The problem with blurring the lines between military and police is that the two have very different missions. The police are to arrest criminals, yes, but also to protect and serve the community in various other ways. The military's job is to fight wars: They are to kill people and break things. Therefore, the category of people the military is designed to interact with - enemy soldiers - are entirely different from the civilian population that the police interact with.

This is why mixing military and police is dangerous. Police should not see the citizens they are supposed to protect and serve in the same way that the military sees foreign soldiers and/or terrorists. Militarizing the police creates a natural tendency to see citizens as the military sees enemy soldiers - and that is very dangerous for civil liberties. We need to only look at the disaster in Waco twenty-one years ago this Sunday for why this is a frightening thing.

2 Comments

Tuesday, April 15, 2014

Kruzan's secrecy is troublesome

Posted by Scott Tibbs at 4:00 AM

Bloomington Herald-Times, April 14, 2014

To the Editor:

The big concern with the theft of $800,000 from city government is not that there was a corrupt city employee. After all, we know from Romans 3:10-12 that there is none righteous, and Jeremiah 17:9 tells us that the heart of man is desperately wicked.

No, the big concern is the apparent lack of internal financial controls that made the theft possible. Why did accounts payable not notice that invoices were being paid for work that was not done? Where is the flaw in the process of auditing claims? The Kruzan administration has serious questions to answer about the city's financial processes.

The secretive nature of the Kruzan administration regarding the investigation is worrisome. The Kruzan administration's suggestion that financial records must be sealed because of an investigation is absurd. What if the newspaper had gotten the records in December, well before the scandal broke? The nature of the financial records does not change simply because there is official misconduct.

If anything, this scandal should make the Kruzan administration more open about city finances, not less. What is the Kruzan administration trying to hide? We need to remember this in 2015, and Kruzan needs a challenge in the next election.

0 Comments

Monday, April 14, 2014

Modesty standards are not oppressive

Posted by Scott Tibbs at 4:00 AM

When I was in high school, several students were told to remove the neon shoelaces they had purchased for their basketball shoes back to the laces that came with the shoes. We were not to draw attention to ourselves, and the neon laces were meant to attract attention. Coming from this background, I find the "controversy" about telling middle school girls not to wear leggings as pants to be absolutely absurd.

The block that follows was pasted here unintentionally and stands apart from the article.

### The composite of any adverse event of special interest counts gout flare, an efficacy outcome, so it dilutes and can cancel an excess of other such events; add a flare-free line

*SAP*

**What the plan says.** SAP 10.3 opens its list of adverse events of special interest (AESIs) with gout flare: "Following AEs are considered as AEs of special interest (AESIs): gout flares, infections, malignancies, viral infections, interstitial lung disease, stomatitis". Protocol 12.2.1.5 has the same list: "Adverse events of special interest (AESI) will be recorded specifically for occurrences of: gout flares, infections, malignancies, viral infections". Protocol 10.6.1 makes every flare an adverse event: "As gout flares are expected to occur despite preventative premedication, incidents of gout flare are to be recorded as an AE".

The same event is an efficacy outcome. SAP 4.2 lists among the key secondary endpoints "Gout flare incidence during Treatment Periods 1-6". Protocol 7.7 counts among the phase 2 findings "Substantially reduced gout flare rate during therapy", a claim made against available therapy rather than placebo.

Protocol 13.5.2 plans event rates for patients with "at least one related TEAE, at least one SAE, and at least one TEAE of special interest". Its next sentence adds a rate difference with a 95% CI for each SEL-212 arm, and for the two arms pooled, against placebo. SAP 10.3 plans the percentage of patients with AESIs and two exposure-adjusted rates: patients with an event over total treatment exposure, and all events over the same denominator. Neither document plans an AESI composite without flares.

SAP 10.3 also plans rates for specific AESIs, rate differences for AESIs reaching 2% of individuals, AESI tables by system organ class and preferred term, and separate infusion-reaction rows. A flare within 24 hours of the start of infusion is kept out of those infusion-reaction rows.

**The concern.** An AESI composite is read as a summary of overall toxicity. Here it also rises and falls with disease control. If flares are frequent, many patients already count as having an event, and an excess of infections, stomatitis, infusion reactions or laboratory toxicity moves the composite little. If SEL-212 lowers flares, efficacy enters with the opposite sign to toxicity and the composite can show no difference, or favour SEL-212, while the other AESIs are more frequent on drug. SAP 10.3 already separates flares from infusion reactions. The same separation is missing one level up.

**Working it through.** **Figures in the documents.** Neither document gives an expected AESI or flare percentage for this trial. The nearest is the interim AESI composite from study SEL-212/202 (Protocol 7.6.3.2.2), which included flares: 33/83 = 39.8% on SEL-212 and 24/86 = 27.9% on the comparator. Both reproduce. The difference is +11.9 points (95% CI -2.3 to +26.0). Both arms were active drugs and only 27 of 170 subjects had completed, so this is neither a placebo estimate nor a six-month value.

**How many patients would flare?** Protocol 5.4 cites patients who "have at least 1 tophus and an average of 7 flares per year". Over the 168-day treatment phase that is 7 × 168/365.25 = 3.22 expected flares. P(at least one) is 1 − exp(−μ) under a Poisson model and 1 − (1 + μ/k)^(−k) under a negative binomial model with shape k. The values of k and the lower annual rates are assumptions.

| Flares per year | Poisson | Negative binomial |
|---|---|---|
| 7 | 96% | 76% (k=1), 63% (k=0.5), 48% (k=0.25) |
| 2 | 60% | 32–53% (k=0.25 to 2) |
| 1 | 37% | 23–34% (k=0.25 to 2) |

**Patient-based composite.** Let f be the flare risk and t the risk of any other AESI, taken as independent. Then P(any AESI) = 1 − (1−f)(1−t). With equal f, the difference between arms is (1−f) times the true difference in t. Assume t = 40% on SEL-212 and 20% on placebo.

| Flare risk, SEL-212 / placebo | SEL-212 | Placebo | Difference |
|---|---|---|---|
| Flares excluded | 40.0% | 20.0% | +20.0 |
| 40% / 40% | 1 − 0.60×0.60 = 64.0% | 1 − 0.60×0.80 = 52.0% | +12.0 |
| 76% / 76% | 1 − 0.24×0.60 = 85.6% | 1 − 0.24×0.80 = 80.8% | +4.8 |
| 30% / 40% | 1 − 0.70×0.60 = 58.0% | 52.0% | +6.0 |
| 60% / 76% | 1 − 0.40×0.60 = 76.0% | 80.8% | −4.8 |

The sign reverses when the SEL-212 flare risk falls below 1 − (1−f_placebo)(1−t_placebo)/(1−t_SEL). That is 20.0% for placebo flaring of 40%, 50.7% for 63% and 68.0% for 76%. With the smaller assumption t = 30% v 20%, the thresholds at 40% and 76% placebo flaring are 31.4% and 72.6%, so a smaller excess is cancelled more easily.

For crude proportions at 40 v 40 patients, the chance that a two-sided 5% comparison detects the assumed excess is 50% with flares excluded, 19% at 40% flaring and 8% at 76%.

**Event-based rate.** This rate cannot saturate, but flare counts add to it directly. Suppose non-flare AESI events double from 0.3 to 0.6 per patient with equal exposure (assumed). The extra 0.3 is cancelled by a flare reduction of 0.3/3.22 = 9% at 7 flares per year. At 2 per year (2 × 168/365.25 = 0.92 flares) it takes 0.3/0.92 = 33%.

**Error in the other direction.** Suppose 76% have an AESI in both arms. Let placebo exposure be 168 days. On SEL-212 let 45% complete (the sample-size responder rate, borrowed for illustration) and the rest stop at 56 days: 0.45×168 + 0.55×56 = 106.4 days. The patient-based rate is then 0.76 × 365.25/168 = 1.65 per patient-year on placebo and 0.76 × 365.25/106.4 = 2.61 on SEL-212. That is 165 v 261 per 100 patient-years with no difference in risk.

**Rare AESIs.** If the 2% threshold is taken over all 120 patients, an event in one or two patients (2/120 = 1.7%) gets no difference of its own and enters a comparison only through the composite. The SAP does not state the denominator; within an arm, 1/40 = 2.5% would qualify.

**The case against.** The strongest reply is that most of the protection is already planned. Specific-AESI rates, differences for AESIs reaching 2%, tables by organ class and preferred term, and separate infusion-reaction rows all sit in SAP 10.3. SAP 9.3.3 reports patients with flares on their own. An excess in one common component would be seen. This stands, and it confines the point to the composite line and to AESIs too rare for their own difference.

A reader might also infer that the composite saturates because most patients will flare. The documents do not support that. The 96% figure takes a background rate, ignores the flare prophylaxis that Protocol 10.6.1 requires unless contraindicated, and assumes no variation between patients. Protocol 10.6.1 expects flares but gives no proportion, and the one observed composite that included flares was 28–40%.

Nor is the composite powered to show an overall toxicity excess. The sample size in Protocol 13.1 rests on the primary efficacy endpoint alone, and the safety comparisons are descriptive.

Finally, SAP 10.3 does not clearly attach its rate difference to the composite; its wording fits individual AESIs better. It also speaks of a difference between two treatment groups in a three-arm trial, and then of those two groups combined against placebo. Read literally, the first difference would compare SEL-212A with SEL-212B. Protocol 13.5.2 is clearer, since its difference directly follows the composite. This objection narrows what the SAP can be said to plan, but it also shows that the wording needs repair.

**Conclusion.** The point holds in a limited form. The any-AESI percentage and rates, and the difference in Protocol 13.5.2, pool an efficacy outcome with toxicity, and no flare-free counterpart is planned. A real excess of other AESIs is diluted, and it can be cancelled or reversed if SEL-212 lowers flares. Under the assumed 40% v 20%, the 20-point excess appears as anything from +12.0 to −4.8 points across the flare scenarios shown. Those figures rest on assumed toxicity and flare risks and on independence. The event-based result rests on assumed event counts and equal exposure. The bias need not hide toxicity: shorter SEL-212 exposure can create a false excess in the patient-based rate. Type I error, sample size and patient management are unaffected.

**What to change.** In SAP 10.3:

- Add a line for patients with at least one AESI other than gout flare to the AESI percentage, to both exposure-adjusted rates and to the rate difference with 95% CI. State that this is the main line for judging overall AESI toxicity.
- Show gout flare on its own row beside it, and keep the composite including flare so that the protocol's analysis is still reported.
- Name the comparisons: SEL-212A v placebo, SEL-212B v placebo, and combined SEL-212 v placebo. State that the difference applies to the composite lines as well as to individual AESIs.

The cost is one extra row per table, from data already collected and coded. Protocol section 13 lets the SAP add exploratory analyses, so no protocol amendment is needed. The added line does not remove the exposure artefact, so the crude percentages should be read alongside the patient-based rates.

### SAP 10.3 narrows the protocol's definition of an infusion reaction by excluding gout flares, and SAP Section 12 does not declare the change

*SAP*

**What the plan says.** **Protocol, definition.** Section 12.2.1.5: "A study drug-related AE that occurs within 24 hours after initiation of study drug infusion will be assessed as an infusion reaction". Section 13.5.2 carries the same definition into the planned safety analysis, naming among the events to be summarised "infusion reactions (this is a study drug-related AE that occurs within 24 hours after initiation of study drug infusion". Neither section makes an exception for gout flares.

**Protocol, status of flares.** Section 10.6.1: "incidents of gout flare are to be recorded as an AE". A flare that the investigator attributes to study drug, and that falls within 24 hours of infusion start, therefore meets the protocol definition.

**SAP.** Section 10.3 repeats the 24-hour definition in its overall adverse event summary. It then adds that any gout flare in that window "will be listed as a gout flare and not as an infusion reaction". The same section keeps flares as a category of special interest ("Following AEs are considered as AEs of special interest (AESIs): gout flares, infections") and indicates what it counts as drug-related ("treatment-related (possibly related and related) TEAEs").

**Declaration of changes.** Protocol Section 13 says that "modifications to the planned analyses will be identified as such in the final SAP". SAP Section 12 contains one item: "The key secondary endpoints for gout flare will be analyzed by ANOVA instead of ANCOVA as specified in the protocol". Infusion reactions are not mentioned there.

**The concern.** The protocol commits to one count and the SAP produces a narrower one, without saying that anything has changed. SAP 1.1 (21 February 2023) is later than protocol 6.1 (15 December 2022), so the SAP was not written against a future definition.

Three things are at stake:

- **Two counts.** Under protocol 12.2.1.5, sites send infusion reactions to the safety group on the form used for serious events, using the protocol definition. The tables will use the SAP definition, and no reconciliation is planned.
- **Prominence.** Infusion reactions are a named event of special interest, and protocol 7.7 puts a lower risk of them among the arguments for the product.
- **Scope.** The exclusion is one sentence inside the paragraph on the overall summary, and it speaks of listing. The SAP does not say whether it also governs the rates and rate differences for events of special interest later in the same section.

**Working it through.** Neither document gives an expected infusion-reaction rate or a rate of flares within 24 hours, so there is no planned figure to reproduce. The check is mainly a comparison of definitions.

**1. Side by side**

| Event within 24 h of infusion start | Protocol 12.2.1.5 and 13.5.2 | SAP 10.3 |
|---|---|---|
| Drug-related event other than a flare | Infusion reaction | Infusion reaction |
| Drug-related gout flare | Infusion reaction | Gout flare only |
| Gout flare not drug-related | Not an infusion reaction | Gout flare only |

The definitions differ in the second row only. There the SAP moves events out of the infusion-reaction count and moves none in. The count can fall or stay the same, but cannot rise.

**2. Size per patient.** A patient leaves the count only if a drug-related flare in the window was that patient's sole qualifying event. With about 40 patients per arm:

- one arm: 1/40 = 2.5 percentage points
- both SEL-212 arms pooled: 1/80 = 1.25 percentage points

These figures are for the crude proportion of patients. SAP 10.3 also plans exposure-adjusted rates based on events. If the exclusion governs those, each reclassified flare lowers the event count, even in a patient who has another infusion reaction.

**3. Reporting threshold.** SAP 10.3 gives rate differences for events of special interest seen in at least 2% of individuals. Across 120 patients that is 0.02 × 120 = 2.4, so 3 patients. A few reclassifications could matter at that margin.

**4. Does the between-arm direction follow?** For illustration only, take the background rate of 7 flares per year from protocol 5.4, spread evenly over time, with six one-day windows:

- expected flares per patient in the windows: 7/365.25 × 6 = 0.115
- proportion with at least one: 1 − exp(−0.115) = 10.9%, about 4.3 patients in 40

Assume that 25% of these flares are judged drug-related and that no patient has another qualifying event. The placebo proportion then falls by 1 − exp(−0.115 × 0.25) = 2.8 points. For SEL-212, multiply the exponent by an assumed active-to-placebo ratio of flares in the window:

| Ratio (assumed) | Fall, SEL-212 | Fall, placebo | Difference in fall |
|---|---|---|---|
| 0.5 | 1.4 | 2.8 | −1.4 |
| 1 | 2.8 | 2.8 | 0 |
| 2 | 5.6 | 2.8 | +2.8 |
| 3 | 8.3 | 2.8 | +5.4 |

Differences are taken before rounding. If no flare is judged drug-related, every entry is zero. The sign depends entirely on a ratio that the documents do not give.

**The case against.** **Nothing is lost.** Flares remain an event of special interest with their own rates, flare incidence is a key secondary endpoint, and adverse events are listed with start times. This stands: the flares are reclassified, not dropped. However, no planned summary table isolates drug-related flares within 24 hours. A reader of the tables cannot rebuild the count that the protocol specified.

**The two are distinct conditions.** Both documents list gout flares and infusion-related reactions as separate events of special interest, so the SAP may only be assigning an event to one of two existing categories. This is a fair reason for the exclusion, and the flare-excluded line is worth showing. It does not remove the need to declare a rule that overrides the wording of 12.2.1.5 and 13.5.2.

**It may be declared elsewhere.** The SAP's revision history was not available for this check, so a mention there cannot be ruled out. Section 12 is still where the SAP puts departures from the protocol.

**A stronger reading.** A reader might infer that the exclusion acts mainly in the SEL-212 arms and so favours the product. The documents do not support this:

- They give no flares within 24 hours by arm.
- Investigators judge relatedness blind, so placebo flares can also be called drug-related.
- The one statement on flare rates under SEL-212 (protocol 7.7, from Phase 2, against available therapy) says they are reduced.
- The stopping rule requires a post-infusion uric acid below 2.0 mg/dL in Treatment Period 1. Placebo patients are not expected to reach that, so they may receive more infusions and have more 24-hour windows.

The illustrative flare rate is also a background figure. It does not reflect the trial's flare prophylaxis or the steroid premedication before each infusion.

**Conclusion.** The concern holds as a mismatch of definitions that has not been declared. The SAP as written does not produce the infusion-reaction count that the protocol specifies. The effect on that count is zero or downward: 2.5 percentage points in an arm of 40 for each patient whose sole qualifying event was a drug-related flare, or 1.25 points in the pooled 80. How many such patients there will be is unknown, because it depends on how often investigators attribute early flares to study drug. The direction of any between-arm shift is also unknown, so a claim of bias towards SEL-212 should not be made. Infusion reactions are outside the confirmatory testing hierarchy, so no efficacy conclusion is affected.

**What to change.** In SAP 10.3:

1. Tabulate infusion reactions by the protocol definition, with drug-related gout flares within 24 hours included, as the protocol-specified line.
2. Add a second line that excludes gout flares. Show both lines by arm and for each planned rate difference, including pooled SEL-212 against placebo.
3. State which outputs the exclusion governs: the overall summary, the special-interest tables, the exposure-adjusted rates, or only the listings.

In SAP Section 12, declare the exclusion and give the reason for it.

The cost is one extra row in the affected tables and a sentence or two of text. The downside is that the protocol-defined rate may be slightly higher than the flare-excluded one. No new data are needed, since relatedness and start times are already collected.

One set of "parents" even sent a letter to the school saying the ban contributes to "rape culture." This kind of absurd hysteria borders on child abuse. No one is saying that girls who wear leggings as pants "deserve" to be violently attacked, or that criminals are somehow less responsible for their actions. Furthermore, we are talking about middle school boys here. Feminists are only discrediting themselves by using rhetoric that portrays children as sexual monsters because they are distracted by inappropriate clothing.

The issue is not oppression of girls and it certainly is not "rape culture." The issue is basic modesty standards and not creating a distracting environment for students. The issue is having children attend school dressed in a way that they are prepared to learn and not prevent others from learning. This is not oppressive to either boys or girls. It is the same as telling students they may not wear green Mohawks.

The problem here is a small example of the overall problem created by our culture's hatred of authority and irresponsible "parents" more interested in being their child's friend than being mothers and fathers. It is pathetic and irresponsible.

2 Comments

Sunday, April 13, 2014

Sunday Scripture: Matthew 18:15-22

Posted by Scott Tibbs at 4:00 AM

Moreover if thy brother shall trespass against thee, go and tell him his fault between thee and him alone: if he shall hear thee, thou hast gained thy brother. But if he will not hear thee, then take with thee one or two more, that in the mouth of two or three witnesses every word may be established. And if he shall neglect to hear them, tell it unto the church: but if he neglect to hear the church, let him be unto thee as an heathen man and a publican.

Verily I say unto you, Whatsoever ye shall bind on earth shall be bound in heaven: and whatsoever ye shall loose on earth shall be loosed in heaven. Again I say unto you, That if two of you shall agree on earth as touching any thing that they shall ask, it shall be done for them of my Father which is in heaven. For where two or three are gathered together in my name, there am I in the midst of them.